WASHINGTON, January 11, 2017 — In the early 1990s, so-called “bond vigilantes” threatened to sell U.S. government bonds in the face of spending plans by the Clinton Administration that would have significantly increased the national debt. From late 1993 to late 1994, the rate on a ten-year Treasury note climbed from roughly 5 percent to 8 percent. The selloff helped lead to Republican control of the House of Representatives for the first time in 42 years.
During that time, Clinton’s plans were halted because borrowing costs were too high.
Today, America’s national debt is over 105 percent of Gross Domestic Product (GDP), much higher than it was in 1994. With no economic growth to speak of during these past eight years, inflation has been subdued.
Since election day, bond markets have sold off. Clearly, the “Trump-trade” is bearish for treasuries because with such a large debt overhang, Trump’s planned tax cuts and regulatory reform will spur economic growth, but also fan inflation.
After decades in hibernation, the bond markets have spoken, and it’s not pretty.
The dollar is a different story. A week after Trump was elected, the ICE U.S. dollar index hit 100.5, its highest level since 2003. On December 28, 2016, the dollar hit an impressive 103.6 on the FX Street dollar index spot chart. A month after the election, the dollar had strengthened 4.3 percent versus the euro, and the recent 25 basis point hike by the Fed, while not much, can only make the dollar more attractive, especially for yield-starved currency investors.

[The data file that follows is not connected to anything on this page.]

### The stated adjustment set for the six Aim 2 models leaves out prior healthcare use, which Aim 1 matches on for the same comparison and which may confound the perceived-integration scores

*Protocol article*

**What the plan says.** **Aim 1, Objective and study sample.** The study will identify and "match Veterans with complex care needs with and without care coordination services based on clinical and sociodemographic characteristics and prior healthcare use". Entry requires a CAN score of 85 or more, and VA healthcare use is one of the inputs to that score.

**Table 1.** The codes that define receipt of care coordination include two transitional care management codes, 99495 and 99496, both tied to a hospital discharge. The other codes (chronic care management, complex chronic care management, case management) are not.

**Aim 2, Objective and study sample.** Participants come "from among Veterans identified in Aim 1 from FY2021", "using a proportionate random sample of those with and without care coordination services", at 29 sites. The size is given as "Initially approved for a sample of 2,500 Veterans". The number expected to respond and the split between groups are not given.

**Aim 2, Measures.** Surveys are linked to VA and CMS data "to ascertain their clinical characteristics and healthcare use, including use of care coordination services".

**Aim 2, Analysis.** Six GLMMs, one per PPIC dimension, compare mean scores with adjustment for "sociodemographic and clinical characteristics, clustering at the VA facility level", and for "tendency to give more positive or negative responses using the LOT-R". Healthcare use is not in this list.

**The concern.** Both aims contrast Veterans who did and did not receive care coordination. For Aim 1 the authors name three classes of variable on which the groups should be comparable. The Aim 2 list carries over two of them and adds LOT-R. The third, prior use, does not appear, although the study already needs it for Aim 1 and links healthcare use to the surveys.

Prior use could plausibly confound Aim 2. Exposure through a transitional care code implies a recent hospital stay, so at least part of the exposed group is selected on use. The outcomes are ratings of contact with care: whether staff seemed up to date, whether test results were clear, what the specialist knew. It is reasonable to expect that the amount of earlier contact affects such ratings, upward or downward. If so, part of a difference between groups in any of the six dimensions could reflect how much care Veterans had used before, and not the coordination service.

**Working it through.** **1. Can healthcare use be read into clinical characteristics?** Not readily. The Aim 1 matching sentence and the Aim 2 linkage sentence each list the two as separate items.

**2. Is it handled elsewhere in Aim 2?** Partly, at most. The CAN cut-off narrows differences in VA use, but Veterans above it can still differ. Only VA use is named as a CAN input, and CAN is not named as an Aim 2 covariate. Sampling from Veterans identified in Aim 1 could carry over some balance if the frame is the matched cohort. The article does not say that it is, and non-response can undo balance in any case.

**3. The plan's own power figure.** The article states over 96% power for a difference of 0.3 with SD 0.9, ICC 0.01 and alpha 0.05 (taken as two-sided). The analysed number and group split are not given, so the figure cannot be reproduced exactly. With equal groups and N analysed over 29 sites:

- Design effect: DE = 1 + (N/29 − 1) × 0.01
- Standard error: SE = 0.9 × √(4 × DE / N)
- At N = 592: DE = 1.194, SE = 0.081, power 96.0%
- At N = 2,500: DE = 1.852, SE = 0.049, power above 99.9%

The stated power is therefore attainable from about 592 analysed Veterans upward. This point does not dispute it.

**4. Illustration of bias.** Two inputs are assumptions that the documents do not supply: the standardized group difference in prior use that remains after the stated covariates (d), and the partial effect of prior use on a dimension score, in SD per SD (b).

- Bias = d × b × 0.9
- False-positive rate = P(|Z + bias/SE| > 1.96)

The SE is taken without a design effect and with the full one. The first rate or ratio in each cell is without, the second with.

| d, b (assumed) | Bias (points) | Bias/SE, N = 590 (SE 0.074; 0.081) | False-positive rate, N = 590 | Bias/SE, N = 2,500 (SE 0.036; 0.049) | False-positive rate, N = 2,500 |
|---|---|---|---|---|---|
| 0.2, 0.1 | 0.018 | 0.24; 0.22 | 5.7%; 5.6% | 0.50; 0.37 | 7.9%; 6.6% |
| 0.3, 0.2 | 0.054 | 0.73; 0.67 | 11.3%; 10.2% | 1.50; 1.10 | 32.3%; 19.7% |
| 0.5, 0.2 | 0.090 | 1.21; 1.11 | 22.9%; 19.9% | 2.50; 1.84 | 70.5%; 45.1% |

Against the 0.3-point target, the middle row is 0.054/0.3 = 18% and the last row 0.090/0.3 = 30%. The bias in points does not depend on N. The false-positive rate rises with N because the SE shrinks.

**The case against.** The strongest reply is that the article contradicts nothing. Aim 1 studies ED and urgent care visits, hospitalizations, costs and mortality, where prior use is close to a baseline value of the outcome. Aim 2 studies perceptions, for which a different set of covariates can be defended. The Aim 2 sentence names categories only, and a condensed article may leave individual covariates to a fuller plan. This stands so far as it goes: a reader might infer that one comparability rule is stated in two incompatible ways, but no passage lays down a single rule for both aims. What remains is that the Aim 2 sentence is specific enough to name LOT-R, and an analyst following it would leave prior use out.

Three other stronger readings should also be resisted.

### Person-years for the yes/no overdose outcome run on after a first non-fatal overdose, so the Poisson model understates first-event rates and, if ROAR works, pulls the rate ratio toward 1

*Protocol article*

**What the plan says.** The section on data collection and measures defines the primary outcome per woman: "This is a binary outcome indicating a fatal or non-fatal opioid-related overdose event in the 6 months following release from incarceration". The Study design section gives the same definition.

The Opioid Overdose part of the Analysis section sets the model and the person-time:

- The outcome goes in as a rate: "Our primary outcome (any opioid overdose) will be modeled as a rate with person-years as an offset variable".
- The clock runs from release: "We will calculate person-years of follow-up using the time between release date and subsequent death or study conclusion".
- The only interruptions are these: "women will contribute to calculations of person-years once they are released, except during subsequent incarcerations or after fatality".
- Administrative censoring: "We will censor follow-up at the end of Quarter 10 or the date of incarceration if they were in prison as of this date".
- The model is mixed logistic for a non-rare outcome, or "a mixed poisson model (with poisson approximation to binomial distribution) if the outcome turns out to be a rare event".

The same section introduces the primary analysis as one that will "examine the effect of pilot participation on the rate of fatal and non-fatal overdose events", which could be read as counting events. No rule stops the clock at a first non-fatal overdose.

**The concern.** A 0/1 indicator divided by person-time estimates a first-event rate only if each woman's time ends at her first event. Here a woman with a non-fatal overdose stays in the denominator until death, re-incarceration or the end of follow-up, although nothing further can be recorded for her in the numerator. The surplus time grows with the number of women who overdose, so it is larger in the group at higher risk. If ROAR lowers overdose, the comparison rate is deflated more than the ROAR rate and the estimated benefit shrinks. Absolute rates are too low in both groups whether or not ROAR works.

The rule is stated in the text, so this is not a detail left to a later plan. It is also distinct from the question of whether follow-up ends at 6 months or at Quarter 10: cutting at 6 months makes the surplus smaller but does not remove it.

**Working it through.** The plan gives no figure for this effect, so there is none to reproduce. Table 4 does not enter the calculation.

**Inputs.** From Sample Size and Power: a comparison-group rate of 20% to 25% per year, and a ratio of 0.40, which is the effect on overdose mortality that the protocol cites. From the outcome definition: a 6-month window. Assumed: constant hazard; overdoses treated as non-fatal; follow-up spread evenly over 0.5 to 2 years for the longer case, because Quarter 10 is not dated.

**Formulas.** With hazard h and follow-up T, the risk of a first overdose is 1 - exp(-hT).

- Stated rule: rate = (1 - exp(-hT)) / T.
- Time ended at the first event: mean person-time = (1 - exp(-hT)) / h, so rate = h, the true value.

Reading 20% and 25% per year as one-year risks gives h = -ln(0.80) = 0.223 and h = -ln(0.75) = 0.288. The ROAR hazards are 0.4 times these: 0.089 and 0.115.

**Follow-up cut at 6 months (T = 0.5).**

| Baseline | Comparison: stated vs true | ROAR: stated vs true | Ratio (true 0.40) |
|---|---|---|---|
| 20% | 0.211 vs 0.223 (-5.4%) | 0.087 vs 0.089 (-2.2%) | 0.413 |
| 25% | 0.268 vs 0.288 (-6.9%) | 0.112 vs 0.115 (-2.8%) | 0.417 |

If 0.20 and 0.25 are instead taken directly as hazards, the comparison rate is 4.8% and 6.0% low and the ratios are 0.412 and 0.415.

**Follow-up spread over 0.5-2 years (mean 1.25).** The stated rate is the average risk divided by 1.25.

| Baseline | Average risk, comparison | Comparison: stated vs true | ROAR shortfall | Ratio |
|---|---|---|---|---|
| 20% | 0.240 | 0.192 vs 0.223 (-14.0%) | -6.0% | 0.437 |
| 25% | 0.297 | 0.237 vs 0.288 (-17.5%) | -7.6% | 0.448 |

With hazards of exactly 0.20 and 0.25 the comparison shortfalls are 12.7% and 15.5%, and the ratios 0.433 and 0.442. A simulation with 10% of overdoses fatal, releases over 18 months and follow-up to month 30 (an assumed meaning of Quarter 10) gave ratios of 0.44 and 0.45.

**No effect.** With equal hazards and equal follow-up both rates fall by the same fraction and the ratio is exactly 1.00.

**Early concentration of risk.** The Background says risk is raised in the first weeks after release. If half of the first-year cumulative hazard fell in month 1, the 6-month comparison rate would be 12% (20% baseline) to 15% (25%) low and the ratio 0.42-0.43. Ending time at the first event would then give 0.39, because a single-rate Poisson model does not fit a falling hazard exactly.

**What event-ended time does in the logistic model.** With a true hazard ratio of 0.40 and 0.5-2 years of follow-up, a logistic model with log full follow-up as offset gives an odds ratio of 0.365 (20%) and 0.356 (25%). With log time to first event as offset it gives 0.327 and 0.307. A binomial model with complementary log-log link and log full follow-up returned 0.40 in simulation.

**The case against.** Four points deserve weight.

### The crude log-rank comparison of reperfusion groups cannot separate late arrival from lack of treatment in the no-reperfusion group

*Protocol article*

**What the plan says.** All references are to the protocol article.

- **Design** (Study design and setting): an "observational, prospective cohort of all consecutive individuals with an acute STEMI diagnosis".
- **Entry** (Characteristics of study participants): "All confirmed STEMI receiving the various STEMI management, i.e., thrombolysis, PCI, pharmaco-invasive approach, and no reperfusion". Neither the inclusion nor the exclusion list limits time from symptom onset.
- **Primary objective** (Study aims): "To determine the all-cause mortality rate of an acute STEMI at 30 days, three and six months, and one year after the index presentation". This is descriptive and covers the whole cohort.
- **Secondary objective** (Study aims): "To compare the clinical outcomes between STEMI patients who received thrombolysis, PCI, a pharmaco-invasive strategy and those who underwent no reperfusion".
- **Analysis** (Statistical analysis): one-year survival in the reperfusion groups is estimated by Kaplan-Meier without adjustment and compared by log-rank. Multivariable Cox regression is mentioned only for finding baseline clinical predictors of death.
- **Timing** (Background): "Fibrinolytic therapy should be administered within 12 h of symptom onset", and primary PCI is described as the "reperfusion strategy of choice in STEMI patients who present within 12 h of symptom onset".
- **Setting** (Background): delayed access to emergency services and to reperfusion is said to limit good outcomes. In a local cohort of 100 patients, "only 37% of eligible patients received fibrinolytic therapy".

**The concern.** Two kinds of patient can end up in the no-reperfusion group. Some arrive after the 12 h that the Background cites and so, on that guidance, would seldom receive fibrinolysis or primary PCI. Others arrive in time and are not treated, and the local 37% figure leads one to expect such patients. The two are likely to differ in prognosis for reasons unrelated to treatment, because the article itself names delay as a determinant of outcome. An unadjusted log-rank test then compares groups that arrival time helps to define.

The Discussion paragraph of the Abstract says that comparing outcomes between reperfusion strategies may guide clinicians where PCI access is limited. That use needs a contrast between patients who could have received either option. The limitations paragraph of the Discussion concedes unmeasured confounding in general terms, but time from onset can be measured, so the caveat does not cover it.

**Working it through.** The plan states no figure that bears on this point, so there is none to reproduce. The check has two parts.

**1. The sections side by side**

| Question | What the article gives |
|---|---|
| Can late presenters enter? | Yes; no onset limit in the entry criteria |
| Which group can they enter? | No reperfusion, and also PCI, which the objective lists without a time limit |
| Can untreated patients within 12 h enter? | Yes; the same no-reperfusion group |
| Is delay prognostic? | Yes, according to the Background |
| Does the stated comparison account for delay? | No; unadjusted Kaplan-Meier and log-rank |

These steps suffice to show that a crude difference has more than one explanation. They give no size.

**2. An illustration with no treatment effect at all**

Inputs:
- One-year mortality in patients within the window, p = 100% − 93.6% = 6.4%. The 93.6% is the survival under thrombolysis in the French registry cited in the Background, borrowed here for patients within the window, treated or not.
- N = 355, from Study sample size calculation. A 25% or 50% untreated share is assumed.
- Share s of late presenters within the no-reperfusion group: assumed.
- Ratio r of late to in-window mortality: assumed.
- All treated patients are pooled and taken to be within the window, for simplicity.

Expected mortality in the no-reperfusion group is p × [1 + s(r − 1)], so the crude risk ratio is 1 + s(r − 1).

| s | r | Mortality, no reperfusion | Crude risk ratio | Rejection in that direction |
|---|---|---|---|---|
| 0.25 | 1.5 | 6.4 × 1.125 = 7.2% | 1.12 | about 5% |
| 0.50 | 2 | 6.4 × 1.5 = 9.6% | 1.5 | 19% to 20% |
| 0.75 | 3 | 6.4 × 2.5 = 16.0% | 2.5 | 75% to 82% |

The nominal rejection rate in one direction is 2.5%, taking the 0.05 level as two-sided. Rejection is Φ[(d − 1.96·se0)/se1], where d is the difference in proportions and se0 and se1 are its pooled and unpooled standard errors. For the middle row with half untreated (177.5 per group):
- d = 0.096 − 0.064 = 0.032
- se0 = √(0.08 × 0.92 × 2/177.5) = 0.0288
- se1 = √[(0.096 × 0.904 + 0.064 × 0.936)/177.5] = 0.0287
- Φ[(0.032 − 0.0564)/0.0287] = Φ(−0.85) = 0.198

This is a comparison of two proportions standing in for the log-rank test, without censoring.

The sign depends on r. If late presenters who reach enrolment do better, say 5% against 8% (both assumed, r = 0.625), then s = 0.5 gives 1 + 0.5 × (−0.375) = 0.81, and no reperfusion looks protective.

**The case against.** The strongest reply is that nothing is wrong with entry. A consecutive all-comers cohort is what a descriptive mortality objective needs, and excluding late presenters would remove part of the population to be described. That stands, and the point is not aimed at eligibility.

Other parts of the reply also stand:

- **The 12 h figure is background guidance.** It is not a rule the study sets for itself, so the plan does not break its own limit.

Despite that, the rally in the dollar is a mirage. The reason it has risen is because the other major currencies are weak. Great Britain is still reeling from Brexit, the eurozone is mired in a banking crisis, Japan is in demographic deflationary decline, and emerging markets like Brazil and India are feeling the effects of the commodities bust. Even the vaunted Swiss franc is no longer a sure thing: Deposit rates in Switzerland are negative.
There is nowhere else to go but to the dollar.
DoubleLine Capital CEO Jeff Gundlach was the only upper-echelon money manager to predict a Trump victory. While neutral on treasurys, “the dollar is going down,” he said last month.
A dollar devaluation is long overdue. The last time the dollar was officially devalued was back in 1933. By executive fiat, Franklin D. Roosevelt ordered Americans to turn in all gold coins, which were redeemable at $20.67 an ounce. Roosevelt then bought gold on the open market, driving the price up to $35 an ounce, where it eventually stabilized.
Few Americans were around back then to remember the pain of what would ultimately amount to a 70 percent devaluation. To add insult to injury, those who did not turn in their gold coins had them confiscated as contraband.
For obvious reasons, a dollar devaluation today would not involve gold. It would be electronic, with Americans learning their new net worth by logging onto their bank’s website to see how many 1’s and 0’s they have left.
In many regards, a nation’s bonds and the currency are one in the same. The recent troubles in the Europe bear this out. When a populist party in Europe gains momentum to leave the eurozone, that nation’s debt sells off. Who would buy government bonds denominated in a currency that is going away? Greek bond rates hit 12 percent in July 2015 as Greece teetered on the brink of leaving the eurozone.
Interest rates are going up one way or the other. The Fed or the markets will see to that. The dollar will be de-valued. The dollar vigilantes will see to that. The problem is, unlike a bond selloff, a dollar selloff hurts everybody (safe to say that more Americans hold dollars than government bonds).